Flowers Are Not Silent about contemporary Belarus to open the 25th Ji.hlava. Oliver Stone, Vitaly Mansky and Flatform will have masterclasses
The 25th annual Ji.hlava IDFF is only five days away! The festival will open with When Flowers Are Not Silent by Belarusian director Andrei Kutsila that captured the brutal suppression of demonstrations against last year’s rigged presidential election in Belarus. This year’s Contribution to World Cinema Award will be presented to Czech director Jana Ševčíková. The Masterclass section will host American director Oliver Stone and Russian filmmaker Vitaly Mansky. Ji.hlava’s Awards will be given a new look by Federico Díaz, a prominent Czech artist with Argentinean roots.
Please find more info in the press release below.
Six days, three hundred films, back in cinemas! Ji.hlava celebrates 25th anniversary.
The jubilee 25th documentary Ji.hlava kicks-off in two weeks! Festival visitors can look forward to three hundred films including the latest Czech and international documentary cinema, a unique retrospective of Romanian experimental film, and a section dedicated to the American thinker and essayist Susan Sontag. This year’s Ji.hlava Inspiration Forum will include a discussion with gender studies legend Judith Butler. The 25th Ji.hlava IDFF will take place on October 26–31.
The main Opus Bonum international competition features fifteen titles. Eleven films will be screened in their world premiere, and four will have their international premiere at Ji.hlava.
The 25 short docs in Ji.hlava's Short Joy competition section – all in world or international premiere – are now available online for free at dafilms.com and the jury is audiences across the world. The voting starts today and ends on October 24.
Please find more info in the press release below. Do not hesitate to contact us with press accreditation requests or for further information at email@example.com.
Preparations for the anniversary 25th edition of the Ji.hlava festival are now in full swing! Its packed programme will include actress Charlotte Gainsbourg’s directorial debut, the story of LSD populariser Timothy Leary, a unique focus on Romanian experimental cinema and a retrospective of Slovak-Czech ethnographer Karol Plicka.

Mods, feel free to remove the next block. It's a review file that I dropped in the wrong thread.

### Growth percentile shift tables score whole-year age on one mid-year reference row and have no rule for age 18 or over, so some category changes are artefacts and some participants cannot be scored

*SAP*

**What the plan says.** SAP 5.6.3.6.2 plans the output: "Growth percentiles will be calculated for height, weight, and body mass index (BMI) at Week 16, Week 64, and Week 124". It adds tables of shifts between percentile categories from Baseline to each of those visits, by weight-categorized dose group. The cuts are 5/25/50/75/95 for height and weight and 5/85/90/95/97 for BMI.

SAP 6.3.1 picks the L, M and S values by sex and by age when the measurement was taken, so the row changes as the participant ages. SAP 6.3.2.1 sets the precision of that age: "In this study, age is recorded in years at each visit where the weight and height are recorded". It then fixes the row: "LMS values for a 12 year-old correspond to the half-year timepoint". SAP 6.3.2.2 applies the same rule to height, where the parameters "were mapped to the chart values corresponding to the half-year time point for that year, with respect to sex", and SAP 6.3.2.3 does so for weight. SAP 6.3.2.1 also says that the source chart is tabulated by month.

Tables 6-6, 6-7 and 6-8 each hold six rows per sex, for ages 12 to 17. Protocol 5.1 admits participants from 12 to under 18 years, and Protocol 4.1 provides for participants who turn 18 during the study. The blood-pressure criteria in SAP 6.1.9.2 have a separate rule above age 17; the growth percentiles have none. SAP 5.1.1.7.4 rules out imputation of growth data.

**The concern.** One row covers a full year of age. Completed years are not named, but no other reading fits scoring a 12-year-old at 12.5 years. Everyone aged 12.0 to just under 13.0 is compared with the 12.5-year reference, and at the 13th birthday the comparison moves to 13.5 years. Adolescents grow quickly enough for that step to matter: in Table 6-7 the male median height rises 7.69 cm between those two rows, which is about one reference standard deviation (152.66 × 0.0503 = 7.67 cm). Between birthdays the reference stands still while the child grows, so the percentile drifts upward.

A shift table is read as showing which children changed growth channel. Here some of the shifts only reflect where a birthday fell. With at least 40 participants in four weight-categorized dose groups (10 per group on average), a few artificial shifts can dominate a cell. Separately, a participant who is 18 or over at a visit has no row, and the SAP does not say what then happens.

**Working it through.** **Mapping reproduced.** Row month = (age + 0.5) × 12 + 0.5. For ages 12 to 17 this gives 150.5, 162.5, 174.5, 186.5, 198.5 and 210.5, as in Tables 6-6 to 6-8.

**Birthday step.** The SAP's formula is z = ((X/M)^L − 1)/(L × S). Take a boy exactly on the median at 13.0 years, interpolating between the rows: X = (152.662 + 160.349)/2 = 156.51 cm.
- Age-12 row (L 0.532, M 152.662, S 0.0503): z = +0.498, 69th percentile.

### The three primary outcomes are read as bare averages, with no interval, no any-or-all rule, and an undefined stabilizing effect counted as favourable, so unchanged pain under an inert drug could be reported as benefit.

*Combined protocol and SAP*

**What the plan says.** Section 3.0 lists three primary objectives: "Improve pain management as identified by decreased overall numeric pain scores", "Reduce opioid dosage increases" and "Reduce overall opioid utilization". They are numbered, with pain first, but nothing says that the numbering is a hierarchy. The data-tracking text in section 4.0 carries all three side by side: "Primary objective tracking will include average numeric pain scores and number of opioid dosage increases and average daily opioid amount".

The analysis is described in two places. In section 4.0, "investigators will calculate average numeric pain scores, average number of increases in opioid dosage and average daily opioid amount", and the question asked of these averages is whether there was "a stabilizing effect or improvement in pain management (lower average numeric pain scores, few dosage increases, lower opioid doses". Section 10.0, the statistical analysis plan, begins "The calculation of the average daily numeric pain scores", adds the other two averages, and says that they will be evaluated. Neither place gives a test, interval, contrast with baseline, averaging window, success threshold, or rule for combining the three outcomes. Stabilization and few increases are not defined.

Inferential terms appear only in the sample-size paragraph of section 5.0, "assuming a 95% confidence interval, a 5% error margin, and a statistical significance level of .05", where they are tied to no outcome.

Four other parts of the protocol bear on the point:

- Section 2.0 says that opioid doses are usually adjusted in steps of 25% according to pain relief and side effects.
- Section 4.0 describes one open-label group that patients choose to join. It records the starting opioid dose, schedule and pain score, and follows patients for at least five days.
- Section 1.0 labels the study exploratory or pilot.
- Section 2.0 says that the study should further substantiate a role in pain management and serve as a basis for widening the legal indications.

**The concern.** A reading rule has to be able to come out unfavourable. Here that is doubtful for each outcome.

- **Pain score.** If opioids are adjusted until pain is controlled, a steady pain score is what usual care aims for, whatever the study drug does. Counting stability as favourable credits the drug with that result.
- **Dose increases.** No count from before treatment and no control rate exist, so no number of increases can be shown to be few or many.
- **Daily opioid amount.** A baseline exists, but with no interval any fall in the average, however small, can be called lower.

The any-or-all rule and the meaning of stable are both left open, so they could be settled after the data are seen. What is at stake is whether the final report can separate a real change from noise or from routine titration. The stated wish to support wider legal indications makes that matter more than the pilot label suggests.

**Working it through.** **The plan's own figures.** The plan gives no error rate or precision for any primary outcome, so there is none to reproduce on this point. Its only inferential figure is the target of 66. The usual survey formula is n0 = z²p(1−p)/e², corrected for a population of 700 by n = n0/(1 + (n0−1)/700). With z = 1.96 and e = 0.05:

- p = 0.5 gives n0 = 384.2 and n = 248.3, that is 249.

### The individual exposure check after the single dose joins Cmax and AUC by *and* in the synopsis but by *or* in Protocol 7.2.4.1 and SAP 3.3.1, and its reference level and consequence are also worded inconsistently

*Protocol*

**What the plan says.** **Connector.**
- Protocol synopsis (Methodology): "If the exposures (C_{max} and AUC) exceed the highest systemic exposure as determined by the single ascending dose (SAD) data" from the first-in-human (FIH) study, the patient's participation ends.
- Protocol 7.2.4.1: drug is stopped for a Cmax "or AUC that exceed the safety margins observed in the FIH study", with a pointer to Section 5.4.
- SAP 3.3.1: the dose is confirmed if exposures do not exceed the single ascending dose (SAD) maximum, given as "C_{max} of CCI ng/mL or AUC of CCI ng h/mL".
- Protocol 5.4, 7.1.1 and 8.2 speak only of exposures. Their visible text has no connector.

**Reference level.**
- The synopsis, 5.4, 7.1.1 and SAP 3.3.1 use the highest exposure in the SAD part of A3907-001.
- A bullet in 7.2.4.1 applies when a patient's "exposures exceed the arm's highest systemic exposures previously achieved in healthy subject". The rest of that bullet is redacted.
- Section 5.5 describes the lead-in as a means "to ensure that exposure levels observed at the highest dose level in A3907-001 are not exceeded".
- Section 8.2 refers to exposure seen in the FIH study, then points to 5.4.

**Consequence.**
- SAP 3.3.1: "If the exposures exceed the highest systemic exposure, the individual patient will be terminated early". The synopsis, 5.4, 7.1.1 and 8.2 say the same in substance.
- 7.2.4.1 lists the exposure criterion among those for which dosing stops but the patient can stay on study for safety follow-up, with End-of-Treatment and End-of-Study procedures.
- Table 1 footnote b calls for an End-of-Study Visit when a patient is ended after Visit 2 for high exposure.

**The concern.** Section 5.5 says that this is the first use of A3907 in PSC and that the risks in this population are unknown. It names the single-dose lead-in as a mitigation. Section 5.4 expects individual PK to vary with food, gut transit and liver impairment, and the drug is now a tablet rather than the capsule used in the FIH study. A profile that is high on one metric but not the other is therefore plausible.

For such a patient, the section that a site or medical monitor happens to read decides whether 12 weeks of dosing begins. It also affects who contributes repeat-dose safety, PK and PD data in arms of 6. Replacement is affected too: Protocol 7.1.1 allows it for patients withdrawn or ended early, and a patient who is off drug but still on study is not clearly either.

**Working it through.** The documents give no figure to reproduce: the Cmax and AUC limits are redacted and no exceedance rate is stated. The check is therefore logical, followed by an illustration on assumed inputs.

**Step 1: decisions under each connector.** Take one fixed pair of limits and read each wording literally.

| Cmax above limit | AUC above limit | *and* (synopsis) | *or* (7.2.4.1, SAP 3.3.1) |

This year's Ji.hlava starts in six weeks, returning to cinemas after a year-long break caused by the pandemic. “We are looking forward to resuming cinema screenings! We also cherish the opportunity to meet again for inspiring discussions. The festival will bring the faces of the film’s audiences to the venues, and an intense shared experience to the viewers,” says Marek Hovorka, Director of Ji.hlava IDFF. One of the festival’s cinemas will therefore offer a selection of films released last year. “The authors were excited by this idea, and they are very much looking forward to Ji.hlava’s audience,” adds Marek Hovorka.
However, Ji.hlava is not giving up the online potential. After the live part of the festival in Ji.hlava’s cinemas, a fortnight-long online part of the festival will follow starting on November 1. “Each space – the physical and the digital one – has its own specifics, and their programme will be differerent. Some films will only run in cinemas, the internet will offer bonus features that you won't see in cinemas,” explains Marek Hovorka. Festival passes, which are now on sale, provide access to both the live and the online part of the festival.
What will be on the programme of the jubilee 25th Ji.hlava IDFF? In line with tradition, the festival will offer classical and experimental creative documentary cinema and themed retrospectives, plus a number of off-competition sections, including Special Events.
You can find more info in the press release below.